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Review: Myrkgrav - Trollskau, Skrømt og Kølabrenning
Trollskau, Skrømt og Kølabrenning

Label: Det Germanske Folket
Year released: 2006
Duration: 44:19
Tracks: 11
Genre: Black Metal

Rating: 4.5/5

Review online: January 11, 2009
Reviewed by: Brett Buckle
Readers Rating
Trollskau, Skrømt og Kølabrenning

Rated 5/5 (100%) (3 Votes)

Folk elements are not uncommon in Black Metal, especially in the sub-genre of Viking Metal, and many top quality bands have been very successful in blending traditional folk tunes and instruments into the cold and vicious riffage of Black Metal. The gradual introduction of this approach has long since crossed the half way point and we find ourselves with many great metal bands that push their folk elements to the fore and let them drive the songs. Myrkgrav is one of these latter kinds of bands. Hailing from the frosty moutains of ├ůsa in Norway, this one man band is the brainchild of one Lars Jensen with the aid of several session/studio vocalists or instrumentalists, and here with Trollskau, Skrømt og Kølabrenning he has created something really special.

A good deal of Folk Metal falls into the love it or leave it category, with those not attuned to the folk sensibilities often left in the cold. That is not the case on Trollskau, Skrømt og Kølabrenning, an album of warm folk tunes supercharged with some oft furious Black Metal and, on occasion, more traditional metal stylings. There are no traditional folk instruments present on this album; Lars plays all instruments (with the exception of some bass tracks), and the folk melodies are carried by the guitars or the keyboards in equal measure, uniformly well crafted in all respects. The albums production is full and warm with each instrument ably represented in the mix, and even though the keyboards often supply a melody line, this is a guitar album through and through. The strong distorted riffs playing under often soaring melodies are carried ably by solid, if somewhat by-the-numbers, drumming which mixes the pace up with blast beats well represented and expertly performed — there is no blasting for the sake of blasting here, and when the drums ramp up it always seems to be just what was called for. The music shifts effortlessly between all acoustic balladic moments, mid-paced guitar focused folk sections and vicious tremolo-picked Black Metal blasting, and never feels forced for the variety. In this regard the albums opener "Gygra & St. Olav" really sets the pace, being one of the most tracks with a little bit of all influences present. Mr. Jensen's vocals swap frequently between a warm and earthy clean tone and some wonder extreme Black Metal screaming, and in either approach he can really sing, and often supplies some soothing backing vocals for his main voice.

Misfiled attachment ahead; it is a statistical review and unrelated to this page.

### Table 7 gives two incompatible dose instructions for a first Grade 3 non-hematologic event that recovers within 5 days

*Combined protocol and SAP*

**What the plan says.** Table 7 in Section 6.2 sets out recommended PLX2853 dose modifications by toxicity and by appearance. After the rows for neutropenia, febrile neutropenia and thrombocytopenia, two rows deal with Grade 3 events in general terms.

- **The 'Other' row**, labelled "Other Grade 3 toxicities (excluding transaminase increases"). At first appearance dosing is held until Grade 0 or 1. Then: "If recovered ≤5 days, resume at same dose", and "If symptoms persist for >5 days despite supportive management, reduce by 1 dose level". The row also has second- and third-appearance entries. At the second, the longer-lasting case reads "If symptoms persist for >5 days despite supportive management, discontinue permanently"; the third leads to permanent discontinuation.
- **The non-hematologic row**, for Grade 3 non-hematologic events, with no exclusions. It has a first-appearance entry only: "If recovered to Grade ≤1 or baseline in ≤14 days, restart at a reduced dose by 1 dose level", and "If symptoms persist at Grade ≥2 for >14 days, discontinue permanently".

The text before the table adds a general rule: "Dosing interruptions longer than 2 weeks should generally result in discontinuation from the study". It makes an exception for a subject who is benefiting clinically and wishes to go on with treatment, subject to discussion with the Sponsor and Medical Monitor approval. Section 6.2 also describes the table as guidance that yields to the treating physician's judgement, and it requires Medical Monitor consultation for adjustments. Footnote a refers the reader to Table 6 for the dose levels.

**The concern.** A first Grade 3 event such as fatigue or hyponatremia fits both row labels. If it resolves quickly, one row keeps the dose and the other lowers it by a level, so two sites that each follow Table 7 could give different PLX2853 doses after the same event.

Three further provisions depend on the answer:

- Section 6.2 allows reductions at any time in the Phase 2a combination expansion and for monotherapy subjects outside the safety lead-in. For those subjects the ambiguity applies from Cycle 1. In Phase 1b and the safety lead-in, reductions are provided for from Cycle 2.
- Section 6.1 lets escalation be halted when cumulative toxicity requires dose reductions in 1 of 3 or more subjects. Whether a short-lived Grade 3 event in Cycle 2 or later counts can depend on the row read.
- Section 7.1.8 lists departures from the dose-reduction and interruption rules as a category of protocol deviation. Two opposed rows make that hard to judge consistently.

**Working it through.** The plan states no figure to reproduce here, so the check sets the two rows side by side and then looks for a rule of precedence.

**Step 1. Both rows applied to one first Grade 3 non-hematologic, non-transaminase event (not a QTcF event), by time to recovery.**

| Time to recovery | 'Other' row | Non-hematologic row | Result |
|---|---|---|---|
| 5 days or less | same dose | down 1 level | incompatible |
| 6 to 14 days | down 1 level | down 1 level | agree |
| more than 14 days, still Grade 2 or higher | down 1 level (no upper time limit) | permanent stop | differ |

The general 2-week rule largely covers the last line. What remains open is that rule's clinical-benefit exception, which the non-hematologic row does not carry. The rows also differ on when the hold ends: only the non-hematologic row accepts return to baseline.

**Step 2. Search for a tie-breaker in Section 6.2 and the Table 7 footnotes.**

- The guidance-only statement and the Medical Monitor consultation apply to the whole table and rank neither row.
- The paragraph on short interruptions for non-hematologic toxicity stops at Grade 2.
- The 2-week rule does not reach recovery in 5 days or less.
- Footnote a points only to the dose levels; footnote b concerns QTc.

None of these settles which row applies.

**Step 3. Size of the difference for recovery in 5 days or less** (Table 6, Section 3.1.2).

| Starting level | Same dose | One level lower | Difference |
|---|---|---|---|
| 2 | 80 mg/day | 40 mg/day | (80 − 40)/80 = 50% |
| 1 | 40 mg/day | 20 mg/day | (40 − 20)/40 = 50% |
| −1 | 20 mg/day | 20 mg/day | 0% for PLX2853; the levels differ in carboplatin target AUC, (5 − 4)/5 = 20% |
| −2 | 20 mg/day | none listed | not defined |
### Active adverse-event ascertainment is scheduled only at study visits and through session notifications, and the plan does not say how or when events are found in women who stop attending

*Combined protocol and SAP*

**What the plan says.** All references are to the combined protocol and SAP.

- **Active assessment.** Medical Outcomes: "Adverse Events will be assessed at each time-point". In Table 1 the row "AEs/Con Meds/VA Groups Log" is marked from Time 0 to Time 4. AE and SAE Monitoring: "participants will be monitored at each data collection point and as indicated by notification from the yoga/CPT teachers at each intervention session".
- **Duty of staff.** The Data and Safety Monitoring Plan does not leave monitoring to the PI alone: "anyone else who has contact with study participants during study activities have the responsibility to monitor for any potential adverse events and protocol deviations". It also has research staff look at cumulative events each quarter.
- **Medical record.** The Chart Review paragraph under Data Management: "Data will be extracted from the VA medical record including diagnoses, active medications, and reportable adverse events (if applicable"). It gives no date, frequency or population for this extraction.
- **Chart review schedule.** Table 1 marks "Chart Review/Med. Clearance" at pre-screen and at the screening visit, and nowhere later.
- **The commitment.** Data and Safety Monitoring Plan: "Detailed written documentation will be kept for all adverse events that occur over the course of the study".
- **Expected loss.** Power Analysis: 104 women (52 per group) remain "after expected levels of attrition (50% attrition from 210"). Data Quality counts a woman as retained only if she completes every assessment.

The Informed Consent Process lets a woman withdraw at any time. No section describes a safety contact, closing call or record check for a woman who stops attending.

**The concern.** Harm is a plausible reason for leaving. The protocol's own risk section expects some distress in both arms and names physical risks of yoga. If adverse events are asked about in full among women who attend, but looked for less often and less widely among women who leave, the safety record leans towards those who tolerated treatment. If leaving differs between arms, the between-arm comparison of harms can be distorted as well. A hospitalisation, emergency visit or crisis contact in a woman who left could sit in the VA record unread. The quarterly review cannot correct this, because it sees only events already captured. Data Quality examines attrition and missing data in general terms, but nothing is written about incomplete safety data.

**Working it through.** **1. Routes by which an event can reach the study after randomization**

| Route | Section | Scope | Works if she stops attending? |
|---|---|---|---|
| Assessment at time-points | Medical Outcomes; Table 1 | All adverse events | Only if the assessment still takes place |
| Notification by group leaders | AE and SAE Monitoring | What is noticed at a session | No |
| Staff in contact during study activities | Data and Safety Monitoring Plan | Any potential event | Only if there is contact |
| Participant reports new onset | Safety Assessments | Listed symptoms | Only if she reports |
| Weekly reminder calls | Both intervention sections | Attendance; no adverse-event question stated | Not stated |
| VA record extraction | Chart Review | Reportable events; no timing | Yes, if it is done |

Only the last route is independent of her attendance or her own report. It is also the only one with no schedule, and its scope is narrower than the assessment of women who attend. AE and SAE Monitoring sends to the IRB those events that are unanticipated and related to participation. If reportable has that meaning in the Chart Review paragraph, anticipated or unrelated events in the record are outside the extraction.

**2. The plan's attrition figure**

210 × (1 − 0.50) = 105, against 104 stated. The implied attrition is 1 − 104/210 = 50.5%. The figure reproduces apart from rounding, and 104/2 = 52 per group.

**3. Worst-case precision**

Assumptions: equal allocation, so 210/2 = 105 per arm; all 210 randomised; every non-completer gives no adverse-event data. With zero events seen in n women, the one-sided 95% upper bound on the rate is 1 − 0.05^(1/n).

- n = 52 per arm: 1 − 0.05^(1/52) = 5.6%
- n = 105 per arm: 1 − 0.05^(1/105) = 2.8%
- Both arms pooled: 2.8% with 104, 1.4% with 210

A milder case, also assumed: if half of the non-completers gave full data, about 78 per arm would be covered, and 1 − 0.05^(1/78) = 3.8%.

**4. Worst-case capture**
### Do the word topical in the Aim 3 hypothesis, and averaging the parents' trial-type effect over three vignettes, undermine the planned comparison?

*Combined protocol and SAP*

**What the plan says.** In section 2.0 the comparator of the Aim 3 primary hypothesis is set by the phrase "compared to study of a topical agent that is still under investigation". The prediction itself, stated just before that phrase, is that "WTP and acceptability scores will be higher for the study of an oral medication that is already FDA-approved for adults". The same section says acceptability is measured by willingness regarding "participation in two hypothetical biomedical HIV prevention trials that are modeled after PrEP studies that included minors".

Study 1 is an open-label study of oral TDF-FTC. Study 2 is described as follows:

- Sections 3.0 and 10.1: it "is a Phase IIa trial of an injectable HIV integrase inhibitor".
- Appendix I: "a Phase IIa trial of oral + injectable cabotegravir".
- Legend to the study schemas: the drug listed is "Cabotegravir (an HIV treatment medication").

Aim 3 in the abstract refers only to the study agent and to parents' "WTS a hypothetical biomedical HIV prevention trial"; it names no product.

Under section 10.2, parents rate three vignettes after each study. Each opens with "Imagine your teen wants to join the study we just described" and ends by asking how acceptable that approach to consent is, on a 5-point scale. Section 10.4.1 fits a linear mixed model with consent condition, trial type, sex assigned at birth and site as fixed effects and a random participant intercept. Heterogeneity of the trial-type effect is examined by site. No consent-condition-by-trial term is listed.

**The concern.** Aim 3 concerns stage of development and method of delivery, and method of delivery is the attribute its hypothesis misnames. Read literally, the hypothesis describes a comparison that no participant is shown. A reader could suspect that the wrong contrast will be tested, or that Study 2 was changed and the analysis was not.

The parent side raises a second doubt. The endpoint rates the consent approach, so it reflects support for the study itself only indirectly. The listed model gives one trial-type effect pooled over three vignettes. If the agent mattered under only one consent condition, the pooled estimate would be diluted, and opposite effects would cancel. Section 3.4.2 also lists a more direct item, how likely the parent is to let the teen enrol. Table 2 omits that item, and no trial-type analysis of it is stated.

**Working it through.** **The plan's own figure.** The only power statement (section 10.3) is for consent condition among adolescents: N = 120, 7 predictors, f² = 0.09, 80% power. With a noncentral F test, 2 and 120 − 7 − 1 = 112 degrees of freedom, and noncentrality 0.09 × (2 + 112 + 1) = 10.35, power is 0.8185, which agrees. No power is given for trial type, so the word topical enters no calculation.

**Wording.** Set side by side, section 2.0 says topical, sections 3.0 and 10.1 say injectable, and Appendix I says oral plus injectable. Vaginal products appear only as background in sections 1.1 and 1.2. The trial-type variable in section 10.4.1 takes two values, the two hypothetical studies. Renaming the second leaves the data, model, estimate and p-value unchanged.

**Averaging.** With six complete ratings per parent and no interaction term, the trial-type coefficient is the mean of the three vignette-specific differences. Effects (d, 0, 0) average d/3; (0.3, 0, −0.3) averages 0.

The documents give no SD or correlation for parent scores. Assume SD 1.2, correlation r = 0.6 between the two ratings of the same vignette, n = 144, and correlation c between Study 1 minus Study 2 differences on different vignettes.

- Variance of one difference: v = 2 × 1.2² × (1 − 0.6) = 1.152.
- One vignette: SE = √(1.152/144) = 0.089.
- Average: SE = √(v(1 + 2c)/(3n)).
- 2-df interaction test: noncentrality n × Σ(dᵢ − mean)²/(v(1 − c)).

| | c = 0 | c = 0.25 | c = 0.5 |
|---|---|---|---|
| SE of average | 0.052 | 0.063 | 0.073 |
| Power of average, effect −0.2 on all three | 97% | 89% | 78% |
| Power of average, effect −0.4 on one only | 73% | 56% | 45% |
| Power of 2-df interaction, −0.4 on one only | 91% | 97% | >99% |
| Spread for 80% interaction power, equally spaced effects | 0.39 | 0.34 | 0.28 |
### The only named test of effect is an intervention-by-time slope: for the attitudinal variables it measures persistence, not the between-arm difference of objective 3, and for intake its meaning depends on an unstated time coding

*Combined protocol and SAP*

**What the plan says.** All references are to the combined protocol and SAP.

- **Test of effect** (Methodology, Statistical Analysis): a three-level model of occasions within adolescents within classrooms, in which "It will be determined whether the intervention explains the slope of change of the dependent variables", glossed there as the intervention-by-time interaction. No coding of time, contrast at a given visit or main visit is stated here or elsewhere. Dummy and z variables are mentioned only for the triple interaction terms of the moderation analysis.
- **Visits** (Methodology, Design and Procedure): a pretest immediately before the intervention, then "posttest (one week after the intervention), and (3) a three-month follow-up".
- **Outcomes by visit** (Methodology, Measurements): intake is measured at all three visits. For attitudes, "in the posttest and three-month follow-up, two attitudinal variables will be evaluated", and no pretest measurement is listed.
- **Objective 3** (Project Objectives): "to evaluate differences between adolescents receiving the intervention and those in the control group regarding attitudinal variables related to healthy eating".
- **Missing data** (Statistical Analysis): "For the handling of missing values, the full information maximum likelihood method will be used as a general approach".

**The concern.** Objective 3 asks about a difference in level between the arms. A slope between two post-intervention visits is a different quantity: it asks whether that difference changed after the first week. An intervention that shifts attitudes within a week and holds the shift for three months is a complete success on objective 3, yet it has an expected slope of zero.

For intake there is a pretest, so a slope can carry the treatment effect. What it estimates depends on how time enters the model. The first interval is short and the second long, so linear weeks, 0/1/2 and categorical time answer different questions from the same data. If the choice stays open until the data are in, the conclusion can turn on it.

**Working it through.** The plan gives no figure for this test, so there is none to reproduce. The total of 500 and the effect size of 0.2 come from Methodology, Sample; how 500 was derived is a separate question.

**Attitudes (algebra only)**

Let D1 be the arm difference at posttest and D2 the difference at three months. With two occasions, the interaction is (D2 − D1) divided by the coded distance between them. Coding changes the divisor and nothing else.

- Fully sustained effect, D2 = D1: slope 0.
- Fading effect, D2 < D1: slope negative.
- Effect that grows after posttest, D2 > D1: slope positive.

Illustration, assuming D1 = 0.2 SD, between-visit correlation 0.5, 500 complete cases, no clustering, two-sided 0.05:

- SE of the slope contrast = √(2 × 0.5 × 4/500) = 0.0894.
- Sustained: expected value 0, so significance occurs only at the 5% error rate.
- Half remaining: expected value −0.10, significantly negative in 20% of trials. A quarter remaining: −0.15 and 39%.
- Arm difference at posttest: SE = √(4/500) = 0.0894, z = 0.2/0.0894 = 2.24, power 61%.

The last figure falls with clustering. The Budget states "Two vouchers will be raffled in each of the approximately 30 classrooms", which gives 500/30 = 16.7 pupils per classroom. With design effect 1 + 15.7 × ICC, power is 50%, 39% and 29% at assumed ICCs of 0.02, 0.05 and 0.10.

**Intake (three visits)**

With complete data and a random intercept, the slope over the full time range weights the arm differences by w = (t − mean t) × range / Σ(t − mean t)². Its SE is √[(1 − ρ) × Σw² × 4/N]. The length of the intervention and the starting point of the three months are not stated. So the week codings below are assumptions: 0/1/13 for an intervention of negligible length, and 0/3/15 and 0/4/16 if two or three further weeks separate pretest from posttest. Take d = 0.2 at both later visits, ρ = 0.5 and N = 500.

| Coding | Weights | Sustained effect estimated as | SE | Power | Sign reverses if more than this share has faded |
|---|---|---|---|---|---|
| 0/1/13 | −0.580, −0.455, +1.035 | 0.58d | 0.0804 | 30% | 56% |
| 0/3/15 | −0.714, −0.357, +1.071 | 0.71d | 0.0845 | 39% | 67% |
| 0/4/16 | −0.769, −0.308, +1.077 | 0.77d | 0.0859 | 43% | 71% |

This brings me to the lyrics which are all in Norwegian, and more specifically in Lars' dialect of "Ringeriksdialect". The introduction in the book explains that this dialect is a more direct way of speaking, but I guess those who do not speak Norwegian will have to take his word on that. The lyrics for each track are prefaced by an explanation of the inspiration for them, and it is here that Myrkgrav sets itself apart again. Instead of tales exclusively of Viking warriors and ancient battles, the stories in the lyrics are taken from local folk stories and are quite delightful in their range. We have a song about how Lars' great grandfather cut the throat of the local priest with a fiddle bow because the priest did not like music, a tale of a poor lad with a bad scalp condition and the story of how it was cured, and the story of those brave men who fought against the Christian invader Olav Tryggsvaon, to name just three — it really is wonderful to read these notes and it makes me wish I could understand the words to the songs.

To round out an excellent package, the CD booklet is beautifully done. To perfectly compliment the feel of the music, the pages have images of darkened skies and black mountains, creating an atmosphere that makes you feel as though you might be sitting in a small tavern room listening to these tales and songs next to a roaring fire with a large wooden mug of ale in your hand. The cover depicts the house where Lars and his ancestors lived and grew up, and this wonderful painting increases further the personal nature of the album.

If there is one criticism I would have for this album is that many of the songs do not seem to have a proper ending, with several of them simply stopping after a verse. It's not a big issue but it can be a little jarring on occasion. Conversely, the album itself ends perfectly with "Endetoner" carrying it out instrumentally on a melody that provides perfect closure to the album.

Fans of Folk Metal of any kind will feel wonderfully at home within the pages and songs of Trollskau, Skrømt og Kølabrenning — from the frequently furious "Tjernet", through the folky calm of "Mellomspell", to the proud traditional folk of "De To Spellemenn", there is plenty of variety to keep you interested. There is also plenty on this album for those who prefer more traditional metal without the folk elements, but as most cases you should try before you buy if folk is not your normal brew. Whilst the music itself is easily worth the price of admission I think you really need to sit down with the booklet to get the most out of this disc, it really is a full package where each part makes up a wonderful whole — something not many bands are able to achieve.

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